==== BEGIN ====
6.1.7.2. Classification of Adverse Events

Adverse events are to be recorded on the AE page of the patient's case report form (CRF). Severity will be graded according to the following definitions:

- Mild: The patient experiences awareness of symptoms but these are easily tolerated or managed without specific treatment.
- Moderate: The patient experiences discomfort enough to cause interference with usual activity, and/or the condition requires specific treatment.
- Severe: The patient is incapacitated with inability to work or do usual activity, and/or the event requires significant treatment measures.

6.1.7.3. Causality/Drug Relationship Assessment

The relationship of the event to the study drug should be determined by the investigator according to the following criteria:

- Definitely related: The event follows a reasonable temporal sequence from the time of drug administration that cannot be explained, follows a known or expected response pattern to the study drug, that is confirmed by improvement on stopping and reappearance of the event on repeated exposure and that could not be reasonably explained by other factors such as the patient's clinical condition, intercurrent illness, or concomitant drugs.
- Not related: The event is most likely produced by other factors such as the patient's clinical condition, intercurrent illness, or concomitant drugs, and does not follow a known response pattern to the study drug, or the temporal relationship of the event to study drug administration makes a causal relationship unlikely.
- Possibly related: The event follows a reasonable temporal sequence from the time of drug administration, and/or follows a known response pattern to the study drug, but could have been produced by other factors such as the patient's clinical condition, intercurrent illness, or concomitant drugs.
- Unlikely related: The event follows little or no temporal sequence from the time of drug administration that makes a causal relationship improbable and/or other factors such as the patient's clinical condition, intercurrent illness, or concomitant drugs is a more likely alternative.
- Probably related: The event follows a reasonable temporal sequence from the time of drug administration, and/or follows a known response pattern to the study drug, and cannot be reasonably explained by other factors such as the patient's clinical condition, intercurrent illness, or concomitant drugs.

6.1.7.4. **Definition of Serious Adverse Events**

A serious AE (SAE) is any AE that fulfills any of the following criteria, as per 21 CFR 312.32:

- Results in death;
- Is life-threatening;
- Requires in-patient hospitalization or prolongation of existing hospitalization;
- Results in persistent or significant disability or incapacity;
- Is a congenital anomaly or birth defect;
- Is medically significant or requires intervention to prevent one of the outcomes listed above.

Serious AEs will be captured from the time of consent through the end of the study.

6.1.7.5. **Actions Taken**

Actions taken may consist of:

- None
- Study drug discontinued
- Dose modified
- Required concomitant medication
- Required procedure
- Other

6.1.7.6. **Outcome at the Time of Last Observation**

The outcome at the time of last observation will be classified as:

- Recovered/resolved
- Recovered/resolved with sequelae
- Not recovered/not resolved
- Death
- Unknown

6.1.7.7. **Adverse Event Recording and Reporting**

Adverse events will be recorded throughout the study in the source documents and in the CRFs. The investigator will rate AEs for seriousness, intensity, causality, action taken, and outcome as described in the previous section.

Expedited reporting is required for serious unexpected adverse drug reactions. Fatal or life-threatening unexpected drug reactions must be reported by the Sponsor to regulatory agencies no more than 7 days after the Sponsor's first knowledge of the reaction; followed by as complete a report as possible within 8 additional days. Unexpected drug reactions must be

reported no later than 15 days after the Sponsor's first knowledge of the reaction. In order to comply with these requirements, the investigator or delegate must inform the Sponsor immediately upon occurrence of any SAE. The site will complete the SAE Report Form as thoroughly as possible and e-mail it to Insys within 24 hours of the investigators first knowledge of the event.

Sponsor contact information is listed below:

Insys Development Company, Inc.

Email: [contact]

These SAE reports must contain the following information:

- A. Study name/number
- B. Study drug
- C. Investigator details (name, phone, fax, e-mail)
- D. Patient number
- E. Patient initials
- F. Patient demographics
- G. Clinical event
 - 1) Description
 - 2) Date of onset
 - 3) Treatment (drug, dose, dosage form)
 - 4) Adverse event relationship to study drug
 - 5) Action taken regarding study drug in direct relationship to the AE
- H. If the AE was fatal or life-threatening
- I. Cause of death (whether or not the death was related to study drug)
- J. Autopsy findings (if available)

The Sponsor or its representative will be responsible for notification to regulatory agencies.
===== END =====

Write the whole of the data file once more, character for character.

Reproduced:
6.1.7.2. Classification of Adverse Events

Adverse events are to be recorded on the AE page of the patient's case report form (CRF). Severity will be graded according to the following definitions:

- Mild: The patient experiences awareness of symptoms but these are easily tolerated or managed without specific treatment.
- Moderate: The patient experiences discomfort enough to cause interference with usual activity, and/or the condition requires specific treatment.
- Severe: The patient is incapacitated with inability to work or do usual activity, and/or the event requires significant treatment measures.

6.1.7.3. Causality/Drug Relationship Assessment

The relationship of the event to the study drug should be determined by the investigator according to the following criteria:

- Definitely related: The event follows a reasonable temporal sequence from the time of drug administration that cannot be explained, follows a known or expected response pattern to the study drug, that is confirmed by improvement on stopping and reappearance of the event on repeated exposure and that could not be reasonably explained by other factors such as the patient's clinical condition, intercurrent illness, or concomitant drugs.
- Not related: The event is most likely produced by other factors such as the patient's clinical condition, intercurrent illness, or concomitant drugs, and does not follow a known response pattern to the study drug, or the temporal relationship of the event to study drug administration makes a causal relationship unlikely.
- Possibly related: The event follows a reasonable temporal sequence from the time of drug administration, and/or follows a known response pattern to the study drug, but could have been produced by other factors such as the patient's clinical condition, intercurrent illness, or concomitant drugs.
- Unlikely related: The event follows little or no temporal sequence from the time of drug administration that makes a causal relationship improbable and/or other factors such as the patient's clinical condition, intercurrent illness, or concomitant drugs is a more likely alternative.
- Probably related: The event follows a reasonable temporal sequence from the time of drug administration, and/or follows a known response pattern to the study drug, and cannot be reasonably explained by other factors such as the patient's clinical condition, intercurrent illness, or concomitant drugs.

6.1.7.4. **Definition of Serious Adverse Events**

A serious AE (SAE) is any AE that fulfills any of the following criteria, as per 21 CFR 312.32:

- Results in death;
- Is life-threatening;
- Requires in-patient hospitalization or prolongation of existing hospitalization;
- Results in persistent or significant disability or incapacity;
- Is a congenital anomaly or birth defect;
- Is medically significant or requires intervention to prevent one of the outcomes listed above.

Serious AEs will be captured from the time of consent through the end of the study.

6.1.7.5. **Actions Taken**

Actions taken may consist of:

- None
- Study drug discontinued
- Dose modified
- Required concomitant medication
- Required procedure
- Other

6.1.7.6. **Outcome at the Time of Last Observation**

The outcome at the time of last observation will be classified as:

- Recovered/resolved
- Recovered/resolved with sequelae
- Not recovered/not resolved
- Death
- Unknown

6.1.7.7. **Adverse Event Recording and Reporting**

Adverse events will be recorded throughout the study in the source documents and in the CRFs. The investigator will rate AEs for seriousness, intensity, causality, action taken, and outcome as described in the previous section.

Expedited reporting is required for serious unexpected adverse drug reactions. Fatal or life-threatening unexpected drug reactions must be reported by the Sponsor to regulatory agencies no more than 7 days after the Sponsor's first knowledge of the reaction; followed by as complete a report as possible within 8 additional days. Unexpected drug reactions must be

reported no later than 15 days after the Sponsor's first knowledge of the reaction. In order to comply with these requirements, the investigator or delegate must inform the Sponsor immediately upon occurrence of any SAE. The site will complete the SAE Report Form as thoroughly as possible and e-mail it to Insys within 24 hours of the investigators first knowledge of the event.

Sponsor contact information is listed below:

Insys Development Company, Inc.

Email: [contact]

These SAE reports must contain the following information:

- A. Study name/number
- B. Study drug
- C. Investigator details (name, phone, fax, e-mail)
- D. Patient number
- E. Patient initials
- F. Patient demographics
- G. Clinical event
 - 1) Description
 - 2) Date of onset
 - 3) Treatment (drug, dose, dosage form)
 - 4) Adverse event relationship to study drug
 - 5) Action taken regarding study drug in direct relationship to the AE
- H. If the AE was fatal or life-threatening
- I. Cause of death (whether or not the death was related to study drug)
- J. Autopsy findings (if available)

The Sponsor or its representative will be responsible for notification to regulatory agencies.